The NSW deputy premier will receive a $1000 per week pay rise whenever he takes charge of the state, a move Premier Barry O'Farrell says recognises the higher duties he must assume.
When Mr O'Farrell is away from NSW, Deputy Premier Andrew Stoner will become the state's acting premier, entitling him to receive the extra pay.
The wage increase for Mr Stoner has been met with fierce resistance from the state opposition, which has called on Mr O'Farrell to reverse the decision.
But the premier is standing by his decision.
"When I'm away he's acting in the position, he gets the higher duties," Mr O'Farrell told reporters in Coonabarabran on Saturday.
"When I left the state halfway through the fire crisis in January, Andrew was out here, Andrew had all of the responsibilities," he told reporters in Coonabarabran.
Mr O'Farrell said deputies who must assume greater responsibility at a federal level were awarded extra pay, and this should also be recognised at a state level.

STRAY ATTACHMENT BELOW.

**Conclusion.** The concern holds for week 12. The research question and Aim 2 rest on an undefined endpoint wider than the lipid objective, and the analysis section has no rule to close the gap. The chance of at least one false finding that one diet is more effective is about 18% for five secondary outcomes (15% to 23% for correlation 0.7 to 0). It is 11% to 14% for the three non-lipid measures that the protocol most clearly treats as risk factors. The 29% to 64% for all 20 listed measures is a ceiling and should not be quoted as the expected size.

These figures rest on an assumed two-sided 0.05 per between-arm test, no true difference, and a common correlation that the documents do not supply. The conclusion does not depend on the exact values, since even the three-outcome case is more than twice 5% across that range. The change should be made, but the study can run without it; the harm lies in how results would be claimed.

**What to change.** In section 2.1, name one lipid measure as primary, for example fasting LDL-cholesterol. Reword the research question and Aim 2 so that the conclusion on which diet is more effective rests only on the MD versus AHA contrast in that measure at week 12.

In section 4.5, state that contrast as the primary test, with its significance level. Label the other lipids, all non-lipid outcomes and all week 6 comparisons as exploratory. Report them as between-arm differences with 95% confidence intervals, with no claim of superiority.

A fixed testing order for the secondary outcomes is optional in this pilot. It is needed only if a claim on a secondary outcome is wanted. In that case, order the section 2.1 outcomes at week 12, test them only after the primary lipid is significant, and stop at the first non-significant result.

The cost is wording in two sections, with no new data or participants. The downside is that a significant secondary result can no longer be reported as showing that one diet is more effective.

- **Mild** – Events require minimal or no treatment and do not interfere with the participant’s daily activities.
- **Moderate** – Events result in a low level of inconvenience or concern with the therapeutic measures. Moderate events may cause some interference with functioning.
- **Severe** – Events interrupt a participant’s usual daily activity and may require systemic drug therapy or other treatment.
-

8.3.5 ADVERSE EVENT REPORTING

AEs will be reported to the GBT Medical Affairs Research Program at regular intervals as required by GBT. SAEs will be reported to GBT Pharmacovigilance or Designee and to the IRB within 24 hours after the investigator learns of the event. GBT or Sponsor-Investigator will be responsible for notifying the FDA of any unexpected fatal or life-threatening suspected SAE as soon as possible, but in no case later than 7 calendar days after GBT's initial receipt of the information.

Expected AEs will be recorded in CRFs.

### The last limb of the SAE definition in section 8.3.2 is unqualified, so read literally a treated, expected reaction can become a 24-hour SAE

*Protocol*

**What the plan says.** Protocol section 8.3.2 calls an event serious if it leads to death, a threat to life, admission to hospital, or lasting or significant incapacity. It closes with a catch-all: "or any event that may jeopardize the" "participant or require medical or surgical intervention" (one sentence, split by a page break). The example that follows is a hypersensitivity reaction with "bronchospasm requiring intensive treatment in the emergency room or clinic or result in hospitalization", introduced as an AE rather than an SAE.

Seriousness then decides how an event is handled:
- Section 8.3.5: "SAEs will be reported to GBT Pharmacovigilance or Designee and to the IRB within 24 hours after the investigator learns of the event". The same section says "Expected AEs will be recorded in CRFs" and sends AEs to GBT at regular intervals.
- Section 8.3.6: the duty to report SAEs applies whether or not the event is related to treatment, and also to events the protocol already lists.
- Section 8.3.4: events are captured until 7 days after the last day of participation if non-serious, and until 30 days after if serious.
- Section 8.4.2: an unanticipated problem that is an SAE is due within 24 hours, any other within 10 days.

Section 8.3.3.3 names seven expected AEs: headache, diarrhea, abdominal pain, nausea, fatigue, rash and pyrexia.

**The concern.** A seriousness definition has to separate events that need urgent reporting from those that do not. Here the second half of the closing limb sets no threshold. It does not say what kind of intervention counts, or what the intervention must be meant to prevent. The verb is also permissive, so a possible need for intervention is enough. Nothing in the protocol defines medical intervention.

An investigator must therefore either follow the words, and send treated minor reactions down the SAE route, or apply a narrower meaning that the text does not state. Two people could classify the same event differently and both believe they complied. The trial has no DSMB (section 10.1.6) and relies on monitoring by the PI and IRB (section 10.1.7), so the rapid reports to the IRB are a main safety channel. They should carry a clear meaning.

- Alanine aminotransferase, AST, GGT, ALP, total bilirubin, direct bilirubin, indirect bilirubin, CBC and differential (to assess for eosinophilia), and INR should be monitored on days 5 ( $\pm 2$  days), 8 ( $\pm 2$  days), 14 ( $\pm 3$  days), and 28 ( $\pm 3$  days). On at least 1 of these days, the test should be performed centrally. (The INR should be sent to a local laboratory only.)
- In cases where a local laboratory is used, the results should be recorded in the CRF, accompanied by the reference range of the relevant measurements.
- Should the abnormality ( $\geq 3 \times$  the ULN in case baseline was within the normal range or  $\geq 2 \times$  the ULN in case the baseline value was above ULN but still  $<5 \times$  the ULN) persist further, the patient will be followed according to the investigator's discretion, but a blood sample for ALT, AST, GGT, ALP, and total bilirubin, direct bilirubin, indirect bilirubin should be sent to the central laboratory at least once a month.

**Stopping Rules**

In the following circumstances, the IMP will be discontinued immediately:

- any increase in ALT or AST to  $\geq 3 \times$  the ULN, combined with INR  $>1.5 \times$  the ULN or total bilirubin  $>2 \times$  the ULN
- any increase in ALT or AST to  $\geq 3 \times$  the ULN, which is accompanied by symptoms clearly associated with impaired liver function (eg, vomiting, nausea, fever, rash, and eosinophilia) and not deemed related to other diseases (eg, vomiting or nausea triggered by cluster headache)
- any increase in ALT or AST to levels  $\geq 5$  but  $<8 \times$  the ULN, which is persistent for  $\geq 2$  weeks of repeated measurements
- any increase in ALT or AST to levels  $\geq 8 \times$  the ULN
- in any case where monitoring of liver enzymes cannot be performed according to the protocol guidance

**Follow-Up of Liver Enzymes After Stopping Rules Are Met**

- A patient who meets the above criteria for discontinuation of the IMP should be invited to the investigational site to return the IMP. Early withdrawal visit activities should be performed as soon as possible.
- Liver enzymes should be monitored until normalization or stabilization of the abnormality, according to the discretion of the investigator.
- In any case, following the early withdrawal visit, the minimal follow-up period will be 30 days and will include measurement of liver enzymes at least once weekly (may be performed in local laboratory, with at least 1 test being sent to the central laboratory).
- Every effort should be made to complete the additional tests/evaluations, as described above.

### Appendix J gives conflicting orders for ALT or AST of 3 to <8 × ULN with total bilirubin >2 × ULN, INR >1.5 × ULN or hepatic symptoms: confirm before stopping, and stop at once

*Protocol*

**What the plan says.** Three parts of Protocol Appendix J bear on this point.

Asked whether he would consider opposition calls to reverse the decision, Mr O'Farrell shook his head.
"That's what they say all the time."
But opposition spokesman Walt Secord said the move was "unprecedented".
"At a time when the O'Farrell government is sacking 15,000 frontline workers, demanding government employees undertake massive wage savings measures and cutting billions from education and health, the premier grants his deputy a special pay rise," Mr Secord said in a statement on Saturday.
"This is totally unacceptable and the premier must immediately reverse the pay rise."